The City of Santa Fe first began encouraging Santa Feans to download and use an the anonymous COVID-19 contact tracing app NOVID back in September by placing signs in English and Spanish promoting the app around town.
Earlier this month, Economic Development Director Rich Brown told SFR the city had recently signed a contract with NOVID, which will now allow to keep a dashboard and know how many residents are using it.
The city announced that contract today for the NOVID app, developed by Carnegie Mellon University mathematician Po-Shen Loh, and is promoting the app as part of its "Santa Fe Promise 2.0" campaign against COVID-19.
"We are considering a myriad of approaches to COVID prevention and to slow the spread," Rich Brown, director of Community and Economic Development said in a statement. "If we can leverage mobile technology to better combat this health and economic crisis, we should make it available to all of our residents."
NOVID is free and anonymous, using no personal information or GPS data. According to the company, it uses a combination of ultrasound, Bluetooth and Wi-Fi to build an anonymous network allowing users to visualize the spread of COVID-19 in their personal networks.
In other words, this isn't an app that will tell you if someone in the same grocery store has or has had COVID-19. Rather, it lets you know about the actual contacts in your life that may have exposed you to infection.
"At its core, every other app increases the chance that you get quarantined and decreases the chance that everybody else gets COVID, but doesn't do anything to the chance that you get COVID," Loh tells SFR. "We give you a personal radar to see if the disease is striking closer, so if you see it coming closer to you, you can actually protect yourself by wearing a better mask or keeping a greater distance. So if you use NOVID, you decrease the chance that you get quarantined and you also will decrease the chance that you get infected."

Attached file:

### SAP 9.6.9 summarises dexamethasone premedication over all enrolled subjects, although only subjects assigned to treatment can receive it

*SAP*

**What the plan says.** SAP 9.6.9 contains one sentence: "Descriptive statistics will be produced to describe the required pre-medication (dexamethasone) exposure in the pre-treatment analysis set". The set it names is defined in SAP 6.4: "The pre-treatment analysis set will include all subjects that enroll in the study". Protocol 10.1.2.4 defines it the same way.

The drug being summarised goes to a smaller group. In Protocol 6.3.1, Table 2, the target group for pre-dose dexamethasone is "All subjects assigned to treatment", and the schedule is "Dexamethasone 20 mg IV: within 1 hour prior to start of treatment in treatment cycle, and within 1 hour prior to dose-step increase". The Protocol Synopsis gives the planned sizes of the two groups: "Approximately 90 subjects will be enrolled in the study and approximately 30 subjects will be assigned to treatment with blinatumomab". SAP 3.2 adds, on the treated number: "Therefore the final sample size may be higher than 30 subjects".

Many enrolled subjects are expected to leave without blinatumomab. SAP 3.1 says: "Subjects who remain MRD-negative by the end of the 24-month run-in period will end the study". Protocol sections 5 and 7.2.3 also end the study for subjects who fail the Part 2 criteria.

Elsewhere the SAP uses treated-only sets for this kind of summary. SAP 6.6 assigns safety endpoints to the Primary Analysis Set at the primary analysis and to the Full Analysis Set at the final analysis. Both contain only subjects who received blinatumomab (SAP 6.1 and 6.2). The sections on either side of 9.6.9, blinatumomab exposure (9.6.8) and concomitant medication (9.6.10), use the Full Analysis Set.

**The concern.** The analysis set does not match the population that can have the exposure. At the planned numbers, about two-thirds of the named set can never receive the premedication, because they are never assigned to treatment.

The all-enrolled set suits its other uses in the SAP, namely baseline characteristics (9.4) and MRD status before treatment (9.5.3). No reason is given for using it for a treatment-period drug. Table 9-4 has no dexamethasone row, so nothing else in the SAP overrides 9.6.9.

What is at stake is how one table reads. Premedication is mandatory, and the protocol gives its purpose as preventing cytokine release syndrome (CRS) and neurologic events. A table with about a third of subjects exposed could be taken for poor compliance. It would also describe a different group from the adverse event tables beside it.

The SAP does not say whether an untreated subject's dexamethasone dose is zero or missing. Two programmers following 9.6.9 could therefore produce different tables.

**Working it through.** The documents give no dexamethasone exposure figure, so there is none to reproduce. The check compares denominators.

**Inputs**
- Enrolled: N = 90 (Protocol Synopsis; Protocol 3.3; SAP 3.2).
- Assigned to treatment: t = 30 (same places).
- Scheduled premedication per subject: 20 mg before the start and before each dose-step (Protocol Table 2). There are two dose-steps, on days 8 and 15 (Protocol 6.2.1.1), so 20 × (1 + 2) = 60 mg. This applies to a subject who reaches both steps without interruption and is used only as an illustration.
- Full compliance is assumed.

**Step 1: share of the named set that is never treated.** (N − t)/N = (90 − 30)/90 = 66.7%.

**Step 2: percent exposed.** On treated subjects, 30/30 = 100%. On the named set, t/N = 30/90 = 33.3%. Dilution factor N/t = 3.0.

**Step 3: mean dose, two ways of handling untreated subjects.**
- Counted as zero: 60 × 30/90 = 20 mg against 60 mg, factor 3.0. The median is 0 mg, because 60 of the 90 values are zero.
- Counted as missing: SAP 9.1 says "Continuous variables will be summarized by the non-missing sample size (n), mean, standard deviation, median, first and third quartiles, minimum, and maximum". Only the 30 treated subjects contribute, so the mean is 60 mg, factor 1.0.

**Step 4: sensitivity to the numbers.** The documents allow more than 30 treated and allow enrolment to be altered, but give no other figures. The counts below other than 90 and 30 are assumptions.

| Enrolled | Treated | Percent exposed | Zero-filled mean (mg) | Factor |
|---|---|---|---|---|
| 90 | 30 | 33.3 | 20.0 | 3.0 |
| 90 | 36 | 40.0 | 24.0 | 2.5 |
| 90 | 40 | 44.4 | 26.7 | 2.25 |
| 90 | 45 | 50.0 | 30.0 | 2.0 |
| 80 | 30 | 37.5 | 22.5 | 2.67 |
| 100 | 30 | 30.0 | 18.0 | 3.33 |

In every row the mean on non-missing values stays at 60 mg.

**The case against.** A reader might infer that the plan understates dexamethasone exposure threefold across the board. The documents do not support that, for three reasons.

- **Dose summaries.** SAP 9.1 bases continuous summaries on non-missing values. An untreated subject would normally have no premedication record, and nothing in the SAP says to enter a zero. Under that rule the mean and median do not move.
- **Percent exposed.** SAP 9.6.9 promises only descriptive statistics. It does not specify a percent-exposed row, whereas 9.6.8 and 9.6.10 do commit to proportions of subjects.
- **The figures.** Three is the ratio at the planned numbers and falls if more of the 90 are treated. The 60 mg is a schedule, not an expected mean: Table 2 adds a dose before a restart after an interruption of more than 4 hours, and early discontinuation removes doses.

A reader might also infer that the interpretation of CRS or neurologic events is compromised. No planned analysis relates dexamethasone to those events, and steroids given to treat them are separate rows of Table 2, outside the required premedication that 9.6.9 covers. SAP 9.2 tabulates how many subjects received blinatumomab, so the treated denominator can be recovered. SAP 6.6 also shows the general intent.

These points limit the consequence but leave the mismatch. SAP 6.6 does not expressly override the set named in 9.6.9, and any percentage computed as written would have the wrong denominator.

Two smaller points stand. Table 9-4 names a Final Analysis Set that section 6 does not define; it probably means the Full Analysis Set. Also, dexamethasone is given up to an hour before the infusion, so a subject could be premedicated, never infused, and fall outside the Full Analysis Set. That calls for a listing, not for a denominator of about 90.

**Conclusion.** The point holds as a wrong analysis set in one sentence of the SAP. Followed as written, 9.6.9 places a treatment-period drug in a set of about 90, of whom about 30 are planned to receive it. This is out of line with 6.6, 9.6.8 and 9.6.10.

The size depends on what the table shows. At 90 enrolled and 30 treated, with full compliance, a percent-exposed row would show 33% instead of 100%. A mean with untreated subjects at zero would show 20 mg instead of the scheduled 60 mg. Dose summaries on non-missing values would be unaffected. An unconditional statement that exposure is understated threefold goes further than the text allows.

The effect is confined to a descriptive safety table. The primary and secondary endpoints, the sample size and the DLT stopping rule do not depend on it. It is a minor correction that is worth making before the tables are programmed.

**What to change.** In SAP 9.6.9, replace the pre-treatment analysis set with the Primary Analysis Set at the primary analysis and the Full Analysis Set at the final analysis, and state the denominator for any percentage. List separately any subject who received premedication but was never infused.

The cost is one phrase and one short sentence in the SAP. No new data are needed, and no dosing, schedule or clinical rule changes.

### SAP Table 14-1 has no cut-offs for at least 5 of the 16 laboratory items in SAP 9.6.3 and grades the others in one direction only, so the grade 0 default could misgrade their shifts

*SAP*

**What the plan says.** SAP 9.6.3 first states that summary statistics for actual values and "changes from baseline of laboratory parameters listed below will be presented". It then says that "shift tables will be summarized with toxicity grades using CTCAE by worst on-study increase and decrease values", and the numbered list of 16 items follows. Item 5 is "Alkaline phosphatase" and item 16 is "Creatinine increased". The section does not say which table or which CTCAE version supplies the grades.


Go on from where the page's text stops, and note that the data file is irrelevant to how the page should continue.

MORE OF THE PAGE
Loh says this strategy represents a paradigm shift for the app since its inception. "There is no app that is useful for the grocery store situation," he tells SFR. "It's a mistake to be primarily worried about the grocery store."
Instead, he says each user just needs to "find two people they spend time with and convince them to join the app, and each of them find two people" and so on and so forth. "The principle of this is we're trying to make a viral app…we want the viral app's replication rate to be better than COVID."
If Santa Fe users sign up using the "SANTAFE" code in the settings page, the city will "be able to see things like how interconnected people are," although their personal identifying information—including specific locations—will remain anonymous. By building their networks, users will then learn if someone within their group or connected to their group has tested positive.
The app developers say they also encourage users to provide any feedback about the app, including bugs and ideas for additional features. "The idea of being able to report that you were exposed to someone who was positive, that came from a lot of feedback," Dean Dijour, the lead designer, says.
With the contract signed with the city, the NOVID team says they will now be involved in helping promote the app, which means explaining to community leaders and others how it works.
"We actually take this much more seriously than saying, 'here's an app, good luck,' Loh says. "It's much more of, how can we actually work with you to try to help everybody just genuinely understand what the tool does…We have discovered as soon as everyone genuinely understands what this does, you actually want to use it."